Security programs need to identify and focus on the areas of greatest risk. This applies as much to training as to network configuration or software updates. In this case, focused training is crucial to strengthen areas where technical solutions alone are not enough.
Anyone with access to a network can make a mistake and create problems. So along with training, additional technical measures need to be implemented. The organization should follow the recommendations of Control #14 and only grant users limited access to those rights required to perform their jobs. Those with higher levels of access need to be especially alert.
Any training program needs to produce measurable results; otherwise there's no way to measure a program’s effectiveness. There should be a focus on specific goals and closing the skills gap. Training should target the most serious risks associated with each individual's role. One example--people with root access should learn how to protect those credentials and to minimize their use of root accounts.
Security awareness is the understanding of methods which would-be intruders use to deceive people. These techniques keep changing, so users need periodic updates. All employees should study security awareness materials, and management needs to confirm this is accomplished. Senior management has to be included in the training. They continue to be the favored targets of personalized deceptions because they are more likely to have access to sensitive information as well as financial accounts.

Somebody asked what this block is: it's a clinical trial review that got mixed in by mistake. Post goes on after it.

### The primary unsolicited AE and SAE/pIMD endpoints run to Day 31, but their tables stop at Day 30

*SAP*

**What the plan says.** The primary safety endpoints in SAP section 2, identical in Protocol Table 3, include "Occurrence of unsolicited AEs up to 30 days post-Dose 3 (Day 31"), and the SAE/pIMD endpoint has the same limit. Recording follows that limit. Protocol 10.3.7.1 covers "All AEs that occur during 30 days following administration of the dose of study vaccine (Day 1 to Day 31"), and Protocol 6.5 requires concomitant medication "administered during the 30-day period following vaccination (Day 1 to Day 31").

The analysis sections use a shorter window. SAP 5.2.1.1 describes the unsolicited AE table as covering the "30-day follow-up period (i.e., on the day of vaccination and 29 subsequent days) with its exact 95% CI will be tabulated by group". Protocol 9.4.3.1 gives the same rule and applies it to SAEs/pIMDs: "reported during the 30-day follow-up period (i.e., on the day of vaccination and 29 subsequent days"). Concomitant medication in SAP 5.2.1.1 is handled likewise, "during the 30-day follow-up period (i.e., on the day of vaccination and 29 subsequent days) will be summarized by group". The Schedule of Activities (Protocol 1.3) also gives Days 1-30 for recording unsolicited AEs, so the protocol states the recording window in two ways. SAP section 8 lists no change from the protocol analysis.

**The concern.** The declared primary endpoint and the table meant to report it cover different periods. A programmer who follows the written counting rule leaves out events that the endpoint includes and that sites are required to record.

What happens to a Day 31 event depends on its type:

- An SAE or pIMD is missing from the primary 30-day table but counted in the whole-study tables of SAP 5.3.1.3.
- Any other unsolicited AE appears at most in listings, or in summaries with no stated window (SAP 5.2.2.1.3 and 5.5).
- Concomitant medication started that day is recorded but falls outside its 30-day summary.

Regulatory changes, such as GDPR, may require a new set of priorities. Changes in the information an organization handles may shift the greatest areas of risk. Any awareness training program needs to be able to adapt to properly communicate the risks involved.
Mentoring by more experienced users is often an effective approach. They know better than anyone else where the risks are, and hopefully they have good rapport with the people they're training.
Social engineering exercises should be conducted periodically to assess the current level of users’ awareness, reinforce recent training activities, and to make sure people don't fall back into carelessness.
The most important consideration of security awareness training isn't that people give the right answers on a quiz--the goal is to help them instill habits that prevent errors and do the right things in practice consistently.
An ongoing program
The most effective awareness programs include routinely-communicated messages from the security team. A regular cycle of policy reminders, educational messages, risk warnings, and messages about current security news will easily keep your staff more involved and alert to potential threats.
You can ensure that users are paying attention by including occasional security advice that can assist them personally, and by occasionally naming the front-line heroes--those who have first recognized a security threat and promptly reported it to the help desk and/or security team.
With ongoing security education, people will learn to avoid the mistakes that can lead to disaster. People will always make some mistakes, but ingrained security habits will prevent the most common and most serious ones.